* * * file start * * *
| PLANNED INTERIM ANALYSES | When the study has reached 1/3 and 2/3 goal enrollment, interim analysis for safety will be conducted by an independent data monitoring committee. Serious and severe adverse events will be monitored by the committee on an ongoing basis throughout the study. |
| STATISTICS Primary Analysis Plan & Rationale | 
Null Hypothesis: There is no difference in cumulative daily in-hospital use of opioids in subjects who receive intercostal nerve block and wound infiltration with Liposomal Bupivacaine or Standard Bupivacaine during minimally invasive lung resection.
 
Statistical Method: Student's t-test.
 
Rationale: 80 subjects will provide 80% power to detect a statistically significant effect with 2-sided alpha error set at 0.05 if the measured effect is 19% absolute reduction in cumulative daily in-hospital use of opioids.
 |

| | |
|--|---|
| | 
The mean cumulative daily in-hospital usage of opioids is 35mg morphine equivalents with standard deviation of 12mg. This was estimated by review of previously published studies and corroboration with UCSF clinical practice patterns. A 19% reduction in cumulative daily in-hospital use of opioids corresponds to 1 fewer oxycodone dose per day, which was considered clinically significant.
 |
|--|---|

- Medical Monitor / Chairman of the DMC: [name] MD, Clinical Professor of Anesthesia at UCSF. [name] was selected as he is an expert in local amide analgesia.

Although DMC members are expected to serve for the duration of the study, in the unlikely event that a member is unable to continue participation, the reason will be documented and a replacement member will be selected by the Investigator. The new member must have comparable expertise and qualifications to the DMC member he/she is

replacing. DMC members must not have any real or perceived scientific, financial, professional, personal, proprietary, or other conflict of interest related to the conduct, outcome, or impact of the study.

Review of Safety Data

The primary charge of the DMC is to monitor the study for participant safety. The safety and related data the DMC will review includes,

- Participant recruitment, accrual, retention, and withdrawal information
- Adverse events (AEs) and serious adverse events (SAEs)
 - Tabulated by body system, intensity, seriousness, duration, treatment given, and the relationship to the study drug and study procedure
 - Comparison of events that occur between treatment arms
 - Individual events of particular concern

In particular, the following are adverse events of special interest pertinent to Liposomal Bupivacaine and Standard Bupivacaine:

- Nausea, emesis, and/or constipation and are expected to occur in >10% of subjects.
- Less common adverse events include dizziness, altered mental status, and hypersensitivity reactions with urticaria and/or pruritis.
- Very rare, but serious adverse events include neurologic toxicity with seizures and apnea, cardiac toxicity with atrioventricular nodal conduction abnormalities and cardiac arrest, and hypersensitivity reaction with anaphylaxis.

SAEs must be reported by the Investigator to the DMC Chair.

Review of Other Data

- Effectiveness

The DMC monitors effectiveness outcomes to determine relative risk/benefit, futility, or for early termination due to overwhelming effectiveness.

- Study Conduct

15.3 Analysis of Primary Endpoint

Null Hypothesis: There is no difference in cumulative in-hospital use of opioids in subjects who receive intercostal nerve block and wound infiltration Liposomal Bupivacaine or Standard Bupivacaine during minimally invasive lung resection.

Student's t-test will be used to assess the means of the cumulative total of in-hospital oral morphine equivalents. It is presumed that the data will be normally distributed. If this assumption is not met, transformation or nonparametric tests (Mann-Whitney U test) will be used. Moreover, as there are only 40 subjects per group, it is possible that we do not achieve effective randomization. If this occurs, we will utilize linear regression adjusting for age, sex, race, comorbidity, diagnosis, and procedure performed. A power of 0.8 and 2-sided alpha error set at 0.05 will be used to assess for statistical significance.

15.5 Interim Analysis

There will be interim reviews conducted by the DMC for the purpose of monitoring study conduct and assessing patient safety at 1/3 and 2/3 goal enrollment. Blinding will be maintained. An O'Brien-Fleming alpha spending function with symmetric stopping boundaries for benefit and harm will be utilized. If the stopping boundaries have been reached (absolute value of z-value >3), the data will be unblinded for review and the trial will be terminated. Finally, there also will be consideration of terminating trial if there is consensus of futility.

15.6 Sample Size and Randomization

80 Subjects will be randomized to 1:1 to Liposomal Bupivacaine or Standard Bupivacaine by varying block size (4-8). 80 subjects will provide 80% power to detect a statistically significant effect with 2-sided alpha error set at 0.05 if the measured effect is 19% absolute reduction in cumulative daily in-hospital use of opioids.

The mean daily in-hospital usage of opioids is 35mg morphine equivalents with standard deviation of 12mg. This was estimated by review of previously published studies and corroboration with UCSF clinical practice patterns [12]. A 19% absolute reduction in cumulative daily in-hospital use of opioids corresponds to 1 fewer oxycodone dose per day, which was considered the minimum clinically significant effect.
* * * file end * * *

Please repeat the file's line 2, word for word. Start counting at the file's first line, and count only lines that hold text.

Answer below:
| STATISTICS Primary Analysis Plan & Rationale | 